Radicals in Power: The Workers' Party (PT) and Experiments in Urban Democracy in Brazil

By Uggla, Fredrik | Ibero-americana, July 1, 2003 | Go to article overview

Radicals in Power: The Workers' Party (PT) and Experiments in Urban Democracy in Brazil


Uggla, Fredrik, Ibero-americana


Gianpaolo Baiocchi (ed.). Radicals in Power: The Workers' Party (PT) and Experiments in Urban Democracy in Brazil, London: Zed Books, 2003.

Less than a year after Luiz Inácio 'Lula' da Silva assumed the presidency in Brazil comes a timely contribution to understanding the politics underlying his rule. The contributing authors of the eleven chapters that make up edited work of Gianpaolo Baiocchi, Radicals in Power: The Workers' Party (PT) and Experiments in Urban Democracy in Brazil examine the previous power-holding record of his party at the local and regional level.

Ever since its foundation among labour activists in São Paolo in 1980, the Partido dos Trabalhadores (PT) has relentlessly proceeded through the corridors of power until reaching, with Mr da Silva's election, the halls of federal government. In the process, the party has devised new institutions and forms of governance to realise its promises of popular participation and increased equity. Innovations such as participatory budgeting as well as a reputation of honesty and dedication to the marginalized sectors in society have become hallmarks of PT's rule. But the party's progress has also been marred with problems and disappointments, as the party has had to adapt to everyday politics. Factionalism, inability to fulfil its electoral promises and a remarkably poor record of re-election has thus also been prominent parts of PT's experience. Both the advances and the problems receive ample treatment in this volume.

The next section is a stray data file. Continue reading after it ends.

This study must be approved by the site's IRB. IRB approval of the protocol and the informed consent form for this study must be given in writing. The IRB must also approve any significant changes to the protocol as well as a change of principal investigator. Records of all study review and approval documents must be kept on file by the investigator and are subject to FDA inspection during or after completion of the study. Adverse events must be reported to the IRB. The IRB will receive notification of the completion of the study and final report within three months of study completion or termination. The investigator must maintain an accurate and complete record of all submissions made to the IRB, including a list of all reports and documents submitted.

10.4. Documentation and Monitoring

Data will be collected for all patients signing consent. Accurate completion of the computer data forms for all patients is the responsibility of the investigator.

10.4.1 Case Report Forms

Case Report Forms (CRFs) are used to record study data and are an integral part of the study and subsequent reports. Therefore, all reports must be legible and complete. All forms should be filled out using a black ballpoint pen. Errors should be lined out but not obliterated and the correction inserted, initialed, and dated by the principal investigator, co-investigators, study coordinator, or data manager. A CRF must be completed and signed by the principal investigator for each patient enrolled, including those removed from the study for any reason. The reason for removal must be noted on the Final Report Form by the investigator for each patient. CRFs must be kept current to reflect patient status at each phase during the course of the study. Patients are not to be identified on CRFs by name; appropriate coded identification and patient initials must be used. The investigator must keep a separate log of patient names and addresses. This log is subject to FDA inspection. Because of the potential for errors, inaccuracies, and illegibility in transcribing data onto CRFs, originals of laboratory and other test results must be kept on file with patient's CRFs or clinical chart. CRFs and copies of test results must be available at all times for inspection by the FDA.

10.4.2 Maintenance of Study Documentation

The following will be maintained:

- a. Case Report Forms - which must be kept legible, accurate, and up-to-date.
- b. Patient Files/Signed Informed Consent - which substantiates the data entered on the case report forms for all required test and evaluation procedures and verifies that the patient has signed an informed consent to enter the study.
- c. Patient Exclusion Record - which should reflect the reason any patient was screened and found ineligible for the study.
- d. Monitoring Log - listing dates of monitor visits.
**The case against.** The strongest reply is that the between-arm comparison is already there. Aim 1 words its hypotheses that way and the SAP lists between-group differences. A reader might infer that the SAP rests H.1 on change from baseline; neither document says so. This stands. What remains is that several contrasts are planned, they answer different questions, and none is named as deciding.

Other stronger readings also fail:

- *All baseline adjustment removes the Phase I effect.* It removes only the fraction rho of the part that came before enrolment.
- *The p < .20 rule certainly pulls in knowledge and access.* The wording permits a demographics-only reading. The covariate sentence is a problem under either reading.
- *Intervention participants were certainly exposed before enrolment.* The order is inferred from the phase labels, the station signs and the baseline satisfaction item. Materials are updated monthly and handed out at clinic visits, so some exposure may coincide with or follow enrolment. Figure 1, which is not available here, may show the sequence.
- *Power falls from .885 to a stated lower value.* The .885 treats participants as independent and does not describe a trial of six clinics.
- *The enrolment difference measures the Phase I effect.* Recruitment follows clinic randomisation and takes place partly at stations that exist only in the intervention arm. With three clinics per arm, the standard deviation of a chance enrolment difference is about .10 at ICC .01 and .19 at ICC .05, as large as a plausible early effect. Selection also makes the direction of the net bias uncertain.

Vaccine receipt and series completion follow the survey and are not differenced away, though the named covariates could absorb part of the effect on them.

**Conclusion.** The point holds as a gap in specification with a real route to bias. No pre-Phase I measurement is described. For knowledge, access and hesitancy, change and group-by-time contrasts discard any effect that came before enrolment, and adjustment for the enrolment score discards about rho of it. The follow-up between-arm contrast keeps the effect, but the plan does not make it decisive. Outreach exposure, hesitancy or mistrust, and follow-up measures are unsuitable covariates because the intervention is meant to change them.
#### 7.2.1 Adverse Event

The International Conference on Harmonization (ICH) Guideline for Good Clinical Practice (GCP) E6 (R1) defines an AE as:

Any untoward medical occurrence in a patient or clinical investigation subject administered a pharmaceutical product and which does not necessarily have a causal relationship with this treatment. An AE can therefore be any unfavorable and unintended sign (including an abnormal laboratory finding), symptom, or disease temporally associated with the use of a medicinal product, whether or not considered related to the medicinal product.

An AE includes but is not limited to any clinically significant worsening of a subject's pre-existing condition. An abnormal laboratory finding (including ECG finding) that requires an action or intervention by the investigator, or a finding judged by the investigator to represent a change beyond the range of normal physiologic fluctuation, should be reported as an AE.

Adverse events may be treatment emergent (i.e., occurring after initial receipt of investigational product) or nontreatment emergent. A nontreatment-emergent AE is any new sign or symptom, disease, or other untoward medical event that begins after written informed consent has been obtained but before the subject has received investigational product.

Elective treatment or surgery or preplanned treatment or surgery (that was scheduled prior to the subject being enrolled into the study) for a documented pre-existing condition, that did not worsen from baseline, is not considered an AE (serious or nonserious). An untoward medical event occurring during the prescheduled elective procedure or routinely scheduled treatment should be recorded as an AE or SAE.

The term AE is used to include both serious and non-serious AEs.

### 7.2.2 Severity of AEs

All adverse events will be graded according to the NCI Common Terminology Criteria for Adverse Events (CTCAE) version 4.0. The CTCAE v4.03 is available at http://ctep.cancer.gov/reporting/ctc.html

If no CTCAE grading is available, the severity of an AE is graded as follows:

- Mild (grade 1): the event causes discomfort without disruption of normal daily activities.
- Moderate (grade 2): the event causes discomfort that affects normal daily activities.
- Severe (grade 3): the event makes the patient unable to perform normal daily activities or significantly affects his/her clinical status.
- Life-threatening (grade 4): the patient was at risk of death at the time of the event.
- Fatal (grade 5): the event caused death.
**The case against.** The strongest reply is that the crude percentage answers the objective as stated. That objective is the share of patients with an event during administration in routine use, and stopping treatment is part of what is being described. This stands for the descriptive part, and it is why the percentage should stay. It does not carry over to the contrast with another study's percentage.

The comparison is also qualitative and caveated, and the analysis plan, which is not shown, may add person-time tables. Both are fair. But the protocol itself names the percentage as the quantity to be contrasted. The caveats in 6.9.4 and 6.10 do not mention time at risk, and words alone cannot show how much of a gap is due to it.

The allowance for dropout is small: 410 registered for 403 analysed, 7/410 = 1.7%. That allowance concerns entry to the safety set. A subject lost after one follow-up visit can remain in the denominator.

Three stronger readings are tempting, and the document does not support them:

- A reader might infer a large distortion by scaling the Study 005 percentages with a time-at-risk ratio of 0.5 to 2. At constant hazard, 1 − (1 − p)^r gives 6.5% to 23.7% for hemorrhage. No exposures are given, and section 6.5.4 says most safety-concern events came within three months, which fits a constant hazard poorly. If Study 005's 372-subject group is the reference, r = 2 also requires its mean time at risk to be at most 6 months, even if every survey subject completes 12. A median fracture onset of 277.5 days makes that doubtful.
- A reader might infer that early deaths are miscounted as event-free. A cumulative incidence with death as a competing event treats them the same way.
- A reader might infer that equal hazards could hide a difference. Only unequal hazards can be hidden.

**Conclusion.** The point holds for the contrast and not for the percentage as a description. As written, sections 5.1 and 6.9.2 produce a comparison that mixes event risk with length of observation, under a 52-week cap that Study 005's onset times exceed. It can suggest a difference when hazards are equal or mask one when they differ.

In the wake of communism's and socialism's demise at the end of the 1980s, left-wing parties all over the world faced the acute need for an ideological and strategic reorientation. As Jorge Castañeda has noted, one solution to this quandary was to focus on local level politics. ('Utopia Unarmed: The Latin American Left after the Cold War' (New York: Vintage Books, 1994)) Eventually, advances at that level would become stepping-stones on the way to national power. Left-wing parties such as Frente Amplio in Uruguay and the Partido de la Revolución Democrática in Mexico thus launched their presidential bids on the basis of their proven record in local politics. None of them has, however, come as far as the PT.

But as this book demonstrates, activism at the local level is not necessarily the most simple or tranquil way of getting into politics. In the PT's case, the party has had to confront a number of problems as its members have assumed posts as mayors or governors. In their interesting chapter on reasons for PT' s success and failure, Fiona Macaulay and Guy Burton show that some political difficulties have been particularly salient. In the first place, the PT, which has frequently come to power on a protest vote, has often found itself governing municipalities and regions on the verge of bankruptcy, a task that the party has often preferred to tackle head-on, postponing social investment until the accounts permit. Second, the PT has confronted a tension in its own midst as it has had to weight the interest of the relatively well-to-do (who often forms the backbone of the party's electoral support) against the interests of the poorest and most marginal sectors in society (which ideology and partisan convictions indicate as the primary policy aim). For instance, PT mayors and governors have had to choose between confronting the former group in the form of public sector unions, or to postpone urgent social investments and reforms for the latter category.

Third, and in spite of it being Brazil's most coherent party, the PT has often endured a high degree of factionalism within, which has in many cases lead to bitter conflicts among its supporters. While these conflicts to a certain extent mirror the previous problems, the chapters in this volume show them to be a constant in the party's history. Fourth, and finally, the PT's mayors and governors have, as a rule, never been able to rely on majorities in the local councils or regional legislatures. …

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